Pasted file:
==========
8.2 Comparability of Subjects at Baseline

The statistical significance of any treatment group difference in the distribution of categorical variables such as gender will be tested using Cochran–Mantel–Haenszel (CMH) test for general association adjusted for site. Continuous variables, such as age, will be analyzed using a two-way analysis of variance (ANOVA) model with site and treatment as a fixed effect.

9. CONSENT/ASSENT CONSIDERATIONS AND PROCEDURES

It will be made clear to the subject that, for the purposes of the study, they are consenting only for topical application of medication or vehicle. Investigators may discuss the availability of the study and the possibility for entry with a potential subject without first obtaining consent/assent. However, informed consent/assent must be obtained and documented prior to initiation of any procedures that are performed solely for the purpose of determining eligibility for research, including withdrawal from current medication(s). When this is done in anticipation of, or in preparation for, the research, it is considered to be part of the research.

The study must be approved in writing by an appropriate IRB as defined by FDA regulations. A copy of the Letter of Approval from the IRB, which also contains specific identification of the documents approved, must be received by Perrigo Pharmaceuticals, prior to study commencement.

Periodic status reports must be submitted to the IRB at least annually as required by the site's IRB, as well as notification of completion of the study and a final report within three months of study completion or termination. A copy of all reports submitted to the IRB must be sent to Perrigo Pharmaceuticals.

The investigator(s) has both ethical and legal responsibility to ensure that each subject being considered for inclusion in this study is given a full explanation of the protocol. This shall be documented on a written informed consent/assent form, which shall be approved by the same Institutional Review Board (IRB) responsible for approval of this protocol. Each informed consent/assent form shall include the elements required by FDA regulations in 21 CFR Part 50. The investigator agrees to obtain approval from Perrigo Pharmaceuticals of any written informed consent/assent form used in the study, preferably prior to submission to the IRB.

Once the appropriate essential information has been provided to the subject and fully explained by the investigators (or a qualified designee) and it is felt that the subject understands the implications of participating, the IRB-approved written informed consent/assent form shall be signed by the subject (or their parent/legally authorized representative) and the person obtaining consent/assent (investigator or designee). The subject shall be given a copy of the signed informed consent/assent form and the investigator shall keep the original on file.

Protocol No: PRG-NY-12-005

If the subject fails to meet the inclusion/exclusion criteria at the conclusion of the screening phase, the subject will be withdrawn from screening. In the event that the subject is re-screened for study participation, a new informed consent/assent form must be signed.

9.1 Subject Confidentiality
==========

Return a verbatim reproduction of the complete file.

8.2 Comparability of Subjects at Baseline

The statistical significance of any treatment group difference in the distribution of categorical variables such as gender will be tested using Cochran–Mantel–Haenszel (CMH) test for general association adjusted for site. Continuous variables, such as age, will be analyzed using a two-way analysis of variance (ANOVA) model with site and treatment as a fixed effect.

9. CONSENT/ASSENT CONSIDERATIONS AND PROCEDURES

It will be made clear to the subject that, for the purposes of the study, they are consenting only for topical application of medication or vehicle. Investigators may discuss the availability of the study and the possibility for entry with a potential subject without first obtaining consent/assent. However, informed consent/assent must be obtained and documented prior to initiation of any procedures that are performed solely for the purpose of determining eligibility for research, including withdrawal from current medication(s). When this is done in anticipation of, or in preparation for, the research, it is considered to be part of the research.

The study must be approved in writing by an appropriate IRB as defined by FDA regulations. A copy of the Letter of Approval from the IRB, which also contains specific identification of the documents approved, must be received by Perrigo Pharmaceuticals, prior to study commencement.

Periodic status reports must be submitted to the IRB at least annually as required by the site's IRB, as well as notification of completion of the study and a final report within three months of study completion or termination. A copy of all reports submitted to the IRB must be sent to Perrigo Pharmaceuticals.

The investigator(s) has both ethical and legal responsibility to ensure that each subject being considered for inclusion in this study is given a full explanation of the protocol. This shall be documented on a written informed consent/assent form, which shall be approved by the same Institutional Review Board (IRB) responsible for approval of this protocol. Each informed consent/assent form shall include the elements required by FDA regulations in 21 CFR Part 50. The investigator agrees to obtain approval from Perrigo Pharmaceuticals of any written informed consent/assent form used in the study, preferably prior to submission to the IRB.

Once the appropriate essential information has been provided to the subject and fully explained by the investigators (or a qualified designee) and it is felt that the subject understands the implications of participating, the IRB-approved written informed consent/assent form shall be signed by the subject (or their parent/legally authorized representative) and the person obtaining consent/assent (investigator or designee). The subject shall be given a copy of the signed informed consent/assent form and the investigator shall keep the original on file.

Protocol No: PRG-NY-12-005

If the subject fails to meet the inclusion/exclusion criteria at the conclusion of the screening phase, the subject will be withdrawn from screening. In the event that the subject is re-screened for study participation, a new informed consent/assent form must be signed.

9.1 Subject Confidentiality